The Wilds is a private, non-profit wildlife conservation center located in Muskingum County, Ohio. It is situated on 9,154 acres (37.04 km²) of reclaimed coal mine land and is home to over 25 non-native and hundreds of native species. The Wilds is the largest wildlife conservation center for endangered species in North America and is open between the months of May and October. Formally, the Wilds is incorporated as The International Center for the Preservation of Wild Animals, Inc. (ICPWA).
The Wilds was originally created as a partnership with the Ohio Department of Natural Resources, the Ohio Department of Development, the Ohio zoological parks, and companies in the private sector in 1984. While the Wilds was an organization on paper, however, it was not until 1986 that they received the land they now own as a gift from the Central Ohio Coal Company. Now that the Wilds had a home, they could hire employees, begin development planning, and find fundraising support.
After a few years of company building, the first visitor center was finally completed in 1989. The Johnson Visitor Center as it is now known was built with the environment in mind, using a state-of-the-art geothermal heating and cooling system.
In anticipation of receiving their first animals, the first animal management facilities were built in 1990, along with the fencing of the initial open range. These projects allowed for the Wilds to receive their first animals in 1991, including Scimitar-Horned Oryx, Przewalski's Horses, and Hartmann's Mountain Zebras.
The Wilds opened to the public three years later. For the next few years, they continued to add animals, improve their conservation efforts, and increase the public's awareness of such matters. By 2002, however, the Wilds was facing financial troubles. This spurred the board of trustees to initiate a major reorganization of the Wilds, which included developing a better working relationship with the Columbus Zoo and Aquarium. This culminated in the completion of the first Strategic Vision Plan in 2005, designed to guide the success and future development of the Wilds for the future.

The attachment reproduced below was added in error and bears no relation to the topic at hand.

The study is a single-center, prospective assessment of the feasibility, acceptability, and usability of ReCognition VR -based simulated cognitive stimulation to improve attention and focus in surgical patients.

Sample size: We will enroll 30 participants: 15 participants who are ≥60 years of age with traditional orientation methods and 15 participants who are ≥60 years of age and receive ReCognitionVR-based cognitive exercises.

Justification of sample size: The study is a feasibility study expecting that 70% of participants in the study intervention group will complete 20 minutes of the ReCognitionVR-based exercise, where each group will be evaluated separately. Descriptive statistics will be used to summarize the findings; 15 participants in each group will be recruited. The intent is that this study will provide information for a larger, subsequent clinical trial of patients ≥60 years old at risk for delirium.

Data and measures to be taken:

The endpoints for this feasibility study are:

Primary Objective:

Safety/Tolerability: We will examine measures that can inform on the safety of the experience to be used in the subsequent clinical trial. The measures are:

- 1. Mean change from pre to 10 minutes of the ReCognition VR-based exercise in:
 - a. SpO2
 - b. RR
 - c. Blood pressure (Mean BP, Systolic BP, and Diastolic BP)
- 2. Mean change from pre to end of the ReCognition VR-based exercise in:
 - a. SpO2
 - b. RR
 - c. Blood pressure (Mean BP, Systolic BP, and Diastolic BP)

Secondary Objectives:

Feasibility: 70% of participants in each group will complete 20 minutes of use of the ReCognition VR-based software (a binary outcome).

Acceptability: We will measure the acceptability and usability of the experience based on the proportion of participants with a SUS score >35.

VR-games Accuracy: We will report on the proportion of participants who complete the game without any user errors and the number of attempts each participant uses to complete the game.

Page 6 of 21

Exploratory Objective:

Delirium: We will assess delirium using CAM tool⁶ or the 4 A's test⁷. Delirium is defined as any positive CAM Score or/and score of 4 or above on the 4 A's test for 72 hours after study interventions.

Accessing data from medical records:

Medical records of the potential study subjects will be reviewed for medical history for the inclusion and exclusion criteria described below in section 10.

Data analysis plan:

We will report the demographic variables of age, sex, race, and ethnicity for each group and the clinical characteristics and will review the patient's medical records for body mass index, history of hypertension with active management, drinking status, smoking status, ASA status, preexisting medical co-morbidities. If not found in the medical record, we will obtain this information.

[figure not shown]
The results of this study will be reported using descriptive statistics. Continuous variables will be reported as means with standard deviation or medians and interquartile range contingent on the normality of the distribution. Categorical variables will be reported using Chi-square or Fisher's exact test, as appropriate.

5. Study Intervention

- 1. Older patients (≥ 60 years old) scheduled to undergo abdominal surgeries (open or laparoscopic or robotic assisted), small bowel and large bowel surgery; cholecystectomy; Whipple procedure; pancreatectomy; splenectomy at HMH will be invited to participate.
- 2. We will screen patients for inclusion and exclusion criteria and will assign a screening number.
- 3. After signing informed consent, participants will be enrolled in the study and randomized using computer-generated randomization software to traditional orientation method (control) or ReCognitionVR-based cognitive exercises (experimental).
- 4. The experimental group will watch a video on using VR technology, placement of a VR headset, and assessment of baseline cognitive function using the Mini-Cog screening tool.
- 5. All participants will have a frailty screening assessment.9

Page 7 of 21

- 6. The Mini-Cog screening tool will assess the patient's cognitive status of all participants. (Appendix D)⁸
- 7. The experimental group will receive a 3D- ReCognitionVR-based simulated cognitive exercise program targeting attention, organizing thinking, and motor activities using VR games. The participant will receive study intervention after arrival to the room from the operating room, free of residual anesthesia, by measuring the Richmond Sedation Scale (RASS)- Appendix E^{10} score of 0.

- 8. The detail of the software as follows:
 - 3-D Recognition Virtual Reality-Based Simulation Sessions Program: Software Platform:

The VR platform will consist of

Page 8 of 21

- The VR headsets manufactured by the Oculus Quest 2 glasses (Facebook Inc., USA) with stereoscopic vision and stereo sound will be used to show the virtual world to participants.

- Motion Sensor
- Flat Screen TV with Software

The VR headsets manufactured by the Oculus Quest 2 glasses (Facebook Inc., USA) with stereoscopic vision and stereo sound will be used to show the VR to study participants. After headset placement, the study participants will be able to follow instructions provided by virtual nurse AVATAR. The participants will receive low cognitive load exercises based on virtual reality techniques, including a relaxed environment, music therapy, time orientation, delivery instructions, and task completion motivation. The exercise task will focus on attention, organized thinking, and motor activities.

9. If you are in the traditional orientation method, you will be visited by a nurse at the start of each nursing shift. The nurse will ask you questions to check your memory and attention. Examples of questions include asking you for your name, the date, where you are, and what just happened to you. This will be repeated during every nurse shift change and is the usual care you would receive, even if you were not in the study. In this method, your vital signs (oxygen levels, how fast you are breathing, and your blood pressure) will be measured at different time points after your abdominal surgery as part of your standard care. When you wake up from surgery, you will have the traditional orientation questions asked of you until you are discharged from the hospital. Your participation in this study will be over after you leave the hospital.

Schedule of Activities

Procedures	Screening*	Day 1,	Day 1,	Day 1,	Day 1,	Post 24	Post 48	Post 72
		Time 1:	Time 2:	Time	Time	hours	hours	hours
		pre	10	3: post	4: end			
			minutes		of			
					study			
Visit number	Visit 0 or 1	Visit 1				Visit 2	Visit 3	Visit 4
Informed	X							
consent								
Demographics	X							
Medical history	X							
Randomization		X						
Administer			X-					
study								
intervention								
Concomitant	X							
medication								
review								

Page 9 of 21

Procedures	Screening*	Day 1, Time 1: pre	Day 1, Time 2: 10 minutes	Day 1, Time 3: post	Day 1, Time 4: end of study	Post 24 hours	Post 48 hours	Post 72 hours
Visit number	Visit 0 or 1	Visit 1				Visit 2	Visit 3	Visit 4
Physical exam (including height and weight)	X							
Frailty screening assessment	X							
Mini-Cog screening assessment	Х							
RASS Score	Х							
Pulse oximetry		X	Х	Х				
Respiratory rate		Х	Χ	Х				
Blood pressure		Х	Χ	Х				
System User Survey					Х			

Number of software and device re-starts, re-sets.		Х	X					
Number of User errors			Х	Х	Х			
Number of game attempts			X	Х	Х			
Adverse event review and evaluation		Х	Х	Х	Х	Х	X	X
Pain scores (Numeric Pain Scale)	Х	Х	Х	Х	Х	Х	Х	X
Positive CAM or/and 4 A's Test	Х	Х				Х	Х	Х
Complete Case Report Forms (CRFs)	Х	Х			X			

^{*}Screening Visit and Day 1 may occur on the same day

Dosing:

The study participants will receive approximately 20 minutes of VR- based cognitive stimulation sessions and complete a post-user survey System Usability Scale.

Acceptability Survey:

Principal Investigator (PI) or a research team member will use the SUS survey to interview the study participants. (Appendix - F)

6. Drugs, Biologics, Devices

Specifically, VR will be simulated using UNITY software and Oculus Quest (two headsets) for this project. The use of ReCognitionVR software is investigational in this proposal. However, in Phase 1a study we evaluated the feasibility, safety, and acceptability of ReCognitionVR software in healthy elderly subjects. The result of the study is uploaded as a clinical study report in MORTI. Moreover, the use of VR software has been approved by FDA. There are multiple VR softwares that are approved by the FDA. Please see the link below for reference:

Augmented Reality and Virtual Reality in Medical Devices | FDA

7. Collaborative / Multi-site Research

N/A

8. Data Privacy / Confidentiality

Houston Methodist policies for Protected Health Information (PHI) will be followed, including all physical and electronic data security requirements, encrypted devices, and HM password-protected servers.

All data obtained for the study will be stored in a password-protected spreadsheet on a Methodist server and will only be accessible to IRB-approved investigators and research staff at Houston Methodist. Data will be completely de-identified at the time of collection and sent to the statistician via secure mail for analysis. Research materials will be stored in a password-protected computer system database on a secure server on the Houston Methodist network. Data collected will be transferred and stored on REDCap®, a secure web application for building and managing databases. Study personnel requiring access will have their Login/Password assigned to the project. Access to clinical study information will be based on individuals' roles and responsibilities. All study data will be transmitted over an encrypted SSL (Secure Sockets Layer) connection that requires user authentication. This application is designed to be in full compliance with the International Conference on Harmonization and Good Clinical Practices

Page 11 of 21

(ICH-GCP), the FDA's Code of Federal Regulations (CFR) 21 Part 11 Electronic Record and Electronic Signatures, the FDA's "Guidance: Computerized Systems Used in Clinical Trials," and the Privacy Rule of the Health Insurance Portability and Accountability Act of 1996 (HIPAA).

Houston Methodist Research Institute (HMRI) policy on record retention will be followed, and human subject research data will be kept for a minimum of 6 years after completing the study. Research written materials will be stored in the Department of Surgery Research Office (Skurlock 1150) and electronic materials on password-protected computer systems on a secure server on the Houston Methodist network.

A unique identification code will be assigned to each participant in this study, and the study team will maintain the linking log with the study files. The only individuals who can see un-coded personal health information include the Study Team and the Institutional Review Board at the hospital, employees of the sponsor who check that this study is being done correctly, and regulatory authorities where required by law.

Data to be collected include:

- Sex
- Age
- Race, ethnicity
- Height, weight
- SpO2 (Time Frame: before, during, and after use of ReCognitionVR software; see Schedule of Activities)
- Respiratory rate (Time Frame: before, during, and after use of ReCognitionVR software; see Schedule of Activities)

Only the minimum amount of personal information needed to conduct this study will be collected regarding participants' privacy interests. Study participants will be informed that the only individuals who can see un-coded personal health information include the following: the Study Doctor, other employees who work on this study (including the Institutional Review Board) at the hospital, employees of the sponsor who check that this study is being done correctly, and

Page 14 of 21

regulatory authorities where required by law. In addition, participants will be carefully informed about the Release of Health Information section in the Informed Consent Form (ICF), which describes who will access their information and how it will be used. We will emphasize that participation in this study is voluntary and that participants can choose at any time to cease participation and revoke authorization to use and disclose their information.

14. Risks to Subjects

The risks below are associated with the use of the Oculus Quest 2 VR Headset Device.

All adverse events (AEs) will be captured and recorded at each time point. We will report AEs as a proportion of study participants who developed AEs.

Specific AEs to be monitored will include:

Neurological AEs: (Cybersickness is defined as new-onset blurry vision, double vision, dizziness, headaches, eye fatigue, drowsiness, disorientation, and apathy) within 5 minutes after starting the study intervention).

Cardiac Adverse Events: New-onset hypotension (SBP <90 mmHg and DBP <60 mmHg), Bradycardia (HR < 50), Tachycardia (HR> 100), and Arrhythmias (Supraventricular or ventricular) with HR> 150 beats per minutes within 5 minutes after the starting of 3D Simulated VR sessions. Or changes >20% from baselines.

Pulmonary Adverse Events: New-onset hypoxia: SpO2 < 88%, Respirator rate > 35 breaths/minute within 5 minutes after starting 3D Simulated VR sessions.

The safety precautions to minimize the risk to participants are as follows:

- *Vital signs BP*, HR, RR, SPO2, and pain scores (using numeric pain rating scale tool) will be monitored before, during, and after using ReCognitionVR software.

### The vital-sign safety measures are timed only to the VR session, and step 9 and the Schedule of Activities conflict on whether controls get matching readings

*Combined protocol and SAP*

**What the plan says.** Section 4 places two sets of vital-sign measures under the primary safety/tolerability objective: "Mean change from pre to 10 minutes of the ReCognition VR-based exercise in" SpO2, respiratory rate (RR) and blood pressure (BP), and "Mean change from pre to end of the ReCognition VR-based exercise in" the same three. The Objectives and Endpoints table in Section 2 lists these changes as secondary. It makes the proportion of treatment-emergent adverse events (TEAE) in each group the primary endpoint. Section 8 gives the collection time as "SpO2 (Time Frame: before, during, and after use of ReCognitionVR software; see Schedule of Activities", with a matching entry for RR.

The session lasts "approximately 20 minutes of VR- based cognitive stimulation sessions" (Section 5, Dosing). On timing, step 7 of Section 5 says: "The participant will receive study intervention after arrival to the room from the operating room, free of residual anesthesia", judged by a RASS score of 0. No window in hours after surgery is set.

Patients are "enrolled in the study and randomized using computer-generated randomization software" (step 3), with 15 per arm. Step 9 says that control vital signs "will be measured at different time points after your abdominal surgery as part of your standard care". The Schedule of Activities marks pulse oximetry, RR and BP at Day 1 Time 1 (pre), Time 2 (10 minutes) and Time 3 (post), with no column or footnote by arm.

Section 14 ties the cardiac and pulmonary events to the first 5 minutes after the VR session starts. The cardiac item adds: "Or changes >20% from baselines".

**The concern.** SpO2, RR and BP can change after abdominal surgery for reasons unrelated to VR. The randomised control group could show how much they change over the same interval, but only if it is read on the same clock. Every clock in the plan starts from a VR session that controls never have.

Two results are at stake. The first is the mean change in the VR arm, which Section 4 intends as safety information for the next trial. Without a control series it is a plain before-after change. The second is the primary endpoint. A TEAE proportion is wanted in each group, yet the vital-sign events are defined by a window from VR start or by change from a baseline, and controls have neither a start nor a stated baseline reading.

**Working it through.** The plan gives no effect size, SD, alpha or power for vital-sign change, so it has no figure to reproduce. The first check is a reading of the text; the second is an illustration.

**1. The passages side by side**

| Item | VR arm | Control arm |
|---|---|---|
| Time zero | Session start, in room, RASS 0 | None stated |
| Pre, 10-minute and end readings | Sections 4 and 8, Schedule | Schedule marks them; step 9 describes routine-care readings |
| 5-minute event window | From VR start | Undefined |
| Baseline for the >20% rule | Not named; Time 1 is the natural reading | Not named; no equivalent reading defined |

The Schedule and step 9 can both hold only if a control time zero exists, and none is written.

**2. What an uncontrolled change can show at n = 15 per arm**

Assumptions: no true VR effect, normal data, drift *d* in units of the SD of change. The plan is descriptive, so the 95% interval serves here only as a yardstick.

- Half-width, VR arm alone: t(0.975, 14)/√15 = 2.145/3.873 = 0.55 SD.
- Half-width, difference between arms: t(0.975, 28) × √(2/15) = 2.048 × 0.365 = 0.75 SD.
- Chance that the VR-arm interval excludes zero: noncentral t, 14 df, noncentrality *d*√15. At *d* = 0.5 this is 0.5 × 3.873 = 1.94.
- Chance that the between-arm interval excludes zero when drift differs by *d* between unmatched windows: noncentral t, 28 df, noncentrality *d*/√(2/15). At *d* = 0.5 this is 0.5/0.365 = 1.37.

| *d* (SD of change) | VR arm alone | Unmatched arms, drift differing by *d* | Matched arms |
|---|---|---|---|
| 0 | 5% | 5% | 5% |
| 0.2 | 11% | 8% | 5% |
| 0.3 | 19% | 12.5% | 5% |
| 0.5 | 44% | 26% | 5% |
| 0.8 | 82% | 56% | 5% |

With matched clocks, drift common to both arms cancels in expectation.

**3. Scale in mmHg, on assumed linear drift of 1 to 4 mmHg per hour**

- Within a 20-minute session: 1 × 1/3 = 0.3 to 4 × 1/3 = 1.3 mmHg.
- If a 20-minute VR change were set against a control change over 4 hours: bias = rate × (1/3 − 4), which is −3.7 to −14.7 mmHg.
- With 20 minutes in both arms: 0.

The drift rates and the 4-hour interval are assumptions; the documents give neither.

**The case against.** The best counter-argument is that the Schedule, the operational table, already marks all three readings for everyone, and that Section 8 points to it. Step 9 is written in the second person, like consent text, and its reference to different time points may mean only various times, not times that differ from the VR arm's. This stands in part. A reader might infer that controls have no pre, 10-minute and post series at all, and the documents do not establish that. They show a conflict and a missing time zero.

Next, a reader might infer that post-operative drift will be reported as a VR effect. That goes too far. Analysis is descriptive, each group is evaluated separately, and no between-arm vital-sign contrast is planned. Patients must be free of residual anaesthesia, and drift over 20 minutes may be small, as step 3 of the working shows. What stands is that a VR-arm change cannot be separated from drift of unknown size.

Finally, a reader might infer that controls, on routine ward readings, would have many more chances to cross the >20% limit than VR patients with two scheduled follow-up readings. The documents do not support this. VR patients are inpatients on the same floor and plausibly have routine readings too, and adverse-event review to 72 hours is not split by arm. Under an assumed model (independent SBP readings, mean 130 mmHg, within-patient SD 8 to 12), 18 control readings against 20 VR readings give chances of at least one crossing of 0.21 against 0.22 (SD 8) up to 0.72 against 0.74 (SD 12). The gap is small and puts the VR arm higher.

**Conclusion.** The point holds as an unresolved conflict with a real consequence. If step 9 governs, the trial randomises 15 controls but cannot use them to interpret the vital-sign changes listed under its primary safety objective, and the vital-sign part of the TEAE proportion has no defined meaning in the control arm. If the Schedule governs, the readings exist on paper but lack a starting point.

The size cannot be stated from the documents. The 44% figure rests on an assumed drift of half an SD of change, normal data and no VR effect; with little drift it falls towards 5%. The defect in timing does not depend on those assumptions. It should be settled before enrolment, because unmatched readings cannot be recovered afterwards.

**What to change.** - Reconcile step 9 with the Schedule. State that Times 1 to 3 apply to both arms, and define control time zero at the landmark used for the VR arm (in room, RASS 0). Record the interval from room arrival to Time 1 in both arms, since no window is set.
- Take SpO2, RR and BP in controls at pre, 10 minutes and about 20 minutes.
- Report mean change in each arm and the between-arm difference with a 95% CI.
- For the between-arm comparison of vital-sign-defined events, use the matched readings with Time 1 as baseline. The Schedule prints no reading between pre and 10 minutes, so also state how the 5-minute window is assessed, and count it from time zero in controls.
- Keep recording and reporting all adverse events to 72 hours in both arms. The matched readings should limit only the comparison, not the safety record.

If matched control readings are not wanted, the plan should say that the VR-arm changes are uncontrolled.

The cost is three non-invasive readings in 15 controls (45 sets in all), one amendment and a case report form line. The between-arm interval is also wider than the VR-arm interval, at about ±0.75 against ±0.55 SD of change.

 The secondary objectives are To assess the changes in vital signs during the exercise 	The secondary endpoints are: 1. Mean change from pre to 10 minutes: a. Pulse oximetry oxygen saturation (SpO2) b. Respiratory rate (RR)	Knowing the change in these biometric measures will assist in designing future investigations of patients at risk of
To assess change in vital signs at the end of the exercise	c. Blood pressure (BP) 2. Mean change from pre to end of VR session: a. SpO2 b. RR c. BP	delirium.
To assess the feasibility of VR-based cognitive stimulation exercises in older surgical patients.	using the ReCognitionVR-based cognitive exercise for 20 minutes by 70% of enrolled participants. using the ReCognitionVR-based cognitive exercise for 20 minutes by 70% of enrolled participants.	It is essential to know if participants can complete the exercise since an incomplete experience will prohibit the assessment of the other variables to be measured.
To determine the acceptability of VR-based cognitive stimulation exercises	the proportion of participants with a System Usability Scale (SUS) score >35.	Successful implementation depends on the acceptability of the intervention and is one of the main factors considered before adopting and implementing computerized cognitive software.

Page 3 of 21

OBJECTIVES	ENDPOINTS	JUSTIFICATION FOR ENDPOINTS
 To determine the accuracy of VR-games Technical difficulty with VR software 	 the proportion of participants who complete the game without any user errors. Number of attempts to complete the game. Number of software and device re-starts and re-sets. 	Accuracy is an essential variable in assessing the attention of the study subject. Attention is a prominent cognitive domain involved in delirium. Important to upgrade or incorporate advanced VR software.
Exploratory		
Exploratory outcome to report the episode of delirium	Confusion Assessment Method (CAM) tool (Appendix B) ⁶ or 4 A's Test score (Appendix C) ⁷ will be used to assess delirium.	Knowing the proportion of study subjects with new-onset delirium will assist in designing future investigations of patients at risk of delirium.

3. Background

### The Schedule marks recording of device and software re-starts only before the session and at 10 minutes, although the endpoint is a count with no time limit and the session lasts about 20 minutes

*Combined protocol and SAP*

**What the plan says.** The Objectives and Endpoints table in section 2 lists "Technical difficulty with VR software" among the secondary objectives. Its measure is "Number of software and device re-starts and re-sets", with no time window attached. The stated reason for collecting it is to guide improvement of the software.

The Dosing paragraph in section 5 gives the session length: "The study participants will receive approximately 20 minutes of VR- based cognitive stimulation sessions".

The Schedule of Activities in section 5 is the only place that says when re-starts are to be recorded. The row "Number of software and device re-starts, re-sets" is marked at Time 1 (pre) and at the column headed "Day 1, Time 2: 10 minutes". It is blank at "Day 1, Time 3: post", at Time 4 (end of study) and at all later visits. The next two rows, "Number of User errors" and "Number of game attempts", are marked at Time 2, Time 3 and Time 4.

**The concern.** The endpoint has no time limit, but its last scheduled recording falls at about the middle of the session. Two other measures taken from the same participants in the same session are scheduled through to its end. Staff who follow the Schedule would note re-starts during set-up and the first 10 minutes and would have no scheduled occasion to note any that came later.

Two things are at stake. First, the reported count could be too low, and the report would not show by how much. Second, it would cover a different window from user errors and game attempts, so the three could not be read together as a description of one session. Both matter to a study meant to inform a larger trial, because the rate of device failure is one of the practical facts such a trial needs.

In 2005 the Wilds initiated its long-term strategic plan, which is broken into "strategic centers" to facilitate progress in each field. These "centers" are based on the Wilds' core values, which include a commitment and respect for nature, social and scientific relevance, and innovative, entrepreneurial and creative approaches to the problem at hand. The strategic centers are focused on animal management, science and research, conservation education & professional training, land stewardship and habitat management, personal experience, institutional partnerships, and resource development & sustainability.
The Wilds is involved in many different conservation methods in an attempt to help reduce the decline of wildlife habitats. These methods range from professional training to animal husbandry to conservation medicine.
The Wilds is dedicated to wildlife conservation, and in order to solve many conservation problems, they are fostering the development of conservation medicine. Specifically they have begun three projects that will be models for the conservation medicine initiative as a whole. These include assessing water quality and its effects on marine life, comparing animal health parameters in multiple habitats, and evaluating fresh water mussels for diseases, parasites and toxins. Each of these projects is designed to not only discover the condition of different wildlife and their habitats, but to develop methods to reduce or reverse any destruction of each ecosystem.